United Methodist Community Ministries Capital District

United Methodist Community Ministries
of the Capitol Area North and South Districts (Ohio)

Helping People Serve

.    Local: 614-228-1010
32 Wesley Blvd, Suite 100
Worthington, Ohio 43085
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Getting Ahead Classes in Bellefontaine

Getting Ahead Gradulates

Getting Ahead in a Just Gettin’ by World (GA), Logan County, Cohort 1, Winter 2018 Report

Getting Ahead in Logan County began on April 26, 2018 at First United Methodist Church, in partnership with Bridges Community Action Partnership. A total number of 24 applied, 12 started the class and 7 participants graduated. Five participants dropped out for assorted reasons that include but not limited to obtaining a job and moving out of the county. Poverty is defined by “as the extent to which an individual does without resources”, During the workshop, graduates learned to look at poverty in their community and lives, as well as resources available. The more resources a person has in all eleven areas (financial, emotional, mental/cognitive, language, social capital, physical, spiritual, integrity/trust, motivation/persistence, relationship/role models, and the knowledge of hidden rules) as identified by Phil Devol, the easier it is to make changes and live well. All resources are interconnected; having elevated levels of some resources make it easier to build upon the rest and move out of poverty into a more sustainable life. A graduate and now Getting Ahead facilitator (Union County graduate who co-facilitated Logan County) provided valuable insight into these early modules for participants. “when I first started the class, it was depressing to look at my life now and what resources are available to help me move forward; but as we went on I became more hopeful, especially for planning the future.”
One Logan County graduate stated, “resources in my community were the biggest eye opener and lesson for me”.

Visualizing the lives and businesses of poverty, middle class, and wealth proved to be enlightening for participants. We referred to these models throughout the workshop to understand and maneuver the differences between economic classes.

Through hidden rules and language, participants learned that not all economic classes think or behave in the same manner. Hidden Rules are the unspoken cues and habits of a group. Language is having the knowledge of language registers (formal, casual, intimate) and discourse patterns necessary for most people trying to get out of poverty. Language skills help solve problems and create relationships of mutual respect. If you know the rules and language type, you can get along in a group more easily than someone who is new to the group. Another graduate said of the program: “I learned that not every class thinks or acts the same, that schools operate on middle class levels…. there are a lot of services that are here to help you when you are down and out…. that some stores and loan companies are out to get you…. that living wage is much higher than minimum wage…and THERE IS HOPE.” All modules assist graduates in developing their future story. This means planning for the future and moving out of the “tyranny of the moment.” Together, we work on developing SMART goals and action steps. Goals can be either short term or long term. They learn to plan out their action steps on a calendar and to make to do lists, once again helping them visualize their future story. Participants are even asked to draw out what their life looks like now, and what they want their life to look like in the future. Graduates work with their development coach to meet the SMART goal (s) they set for themselves. The Development Coaches will help graduates reduce barriers and utilize resources to continue creating self-sufficiency and reduce dependence on public assistance while continuing to improve their economic status.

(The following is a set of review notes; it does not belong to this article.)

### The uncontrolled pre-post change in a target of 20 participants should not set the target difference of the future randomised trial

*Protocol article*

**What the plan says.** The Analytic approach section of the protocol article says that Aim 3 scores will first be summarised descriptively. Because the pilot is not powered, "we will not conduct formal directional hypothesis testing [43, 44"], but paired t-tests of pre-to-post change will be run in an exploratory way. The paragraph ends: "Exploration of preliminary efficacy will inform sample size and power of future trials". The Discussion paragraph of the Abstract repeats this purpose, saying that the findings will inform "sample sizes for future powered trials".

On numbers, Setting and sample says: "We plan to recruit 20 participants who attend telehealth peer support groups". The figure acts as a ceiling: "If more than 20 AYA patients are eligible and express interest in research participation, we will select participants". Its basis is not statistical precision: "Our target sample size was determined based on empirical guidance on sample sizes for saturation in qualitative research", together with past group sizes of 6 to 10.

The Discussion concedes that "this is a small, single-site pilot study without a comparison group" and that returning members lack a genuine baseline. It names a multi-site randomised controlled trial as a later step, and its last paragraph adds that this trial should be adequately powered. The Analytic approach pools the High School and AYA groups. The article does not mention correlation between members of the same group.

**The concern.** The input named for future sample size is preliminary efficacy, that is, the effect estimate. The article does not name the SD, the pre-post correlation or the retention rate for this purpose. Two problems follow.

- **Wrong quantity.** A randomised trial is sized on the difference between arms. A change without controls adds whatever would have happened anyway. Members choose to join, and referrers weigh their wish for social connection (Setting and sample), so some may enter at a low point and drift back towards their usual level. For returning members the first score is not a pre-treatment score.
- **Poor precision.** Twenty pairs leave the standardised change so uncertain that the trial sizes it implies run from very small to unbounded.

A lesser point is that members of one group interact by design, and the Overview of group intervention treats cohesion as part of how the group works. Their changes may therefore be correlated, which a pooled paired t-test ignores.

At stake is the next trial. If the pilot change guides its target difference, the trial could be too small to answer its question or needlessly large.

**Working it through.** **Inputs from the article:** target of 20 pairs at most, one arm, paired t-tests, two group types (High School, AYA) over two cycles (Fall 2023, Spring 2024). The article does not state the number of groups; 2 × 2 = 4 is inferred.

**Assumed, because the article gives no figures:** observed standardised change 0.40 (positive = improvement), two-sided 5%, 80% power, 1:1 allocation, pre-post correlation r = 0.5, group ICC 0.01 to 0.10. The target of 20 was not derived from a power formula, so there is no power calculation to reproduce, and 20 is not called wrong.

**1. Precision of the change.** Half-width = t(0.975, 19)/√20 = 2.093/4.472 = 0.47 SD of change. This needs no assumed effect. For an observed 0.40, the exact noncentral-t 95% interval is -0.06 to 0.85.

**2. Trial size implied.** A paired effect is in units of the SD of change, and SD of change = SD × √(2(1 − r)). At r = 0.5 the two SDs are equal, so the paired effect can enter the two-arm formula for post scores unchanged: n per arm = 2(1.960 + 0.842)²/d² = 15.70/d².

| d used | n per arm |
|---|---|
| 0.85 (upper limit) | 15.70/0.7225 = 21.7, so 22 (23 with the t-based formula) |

As part of the workshop participants worked through debt – to income ratio, and the percentage of monthly income going to housing. Per the request of the participants we included a session on budgeting. Each person was given the task to keep track of all expenses paid out and income coming in for at least 2 weeks prior to the budgeting class. Moving forward, Bridges Community Action will add an extra week to the Getting Ahead workshop to include Budgeting 101, and How to Build Good Credit. The next workshop for Getting Ahead will begin January 2019 and once again be held at either First United Methodist Church or Recovery Zone in Bellefontaine. We will utilize the pool of nine people in Logan County trained as certified facilitators and 1 graduate who will act as a co-facilitator.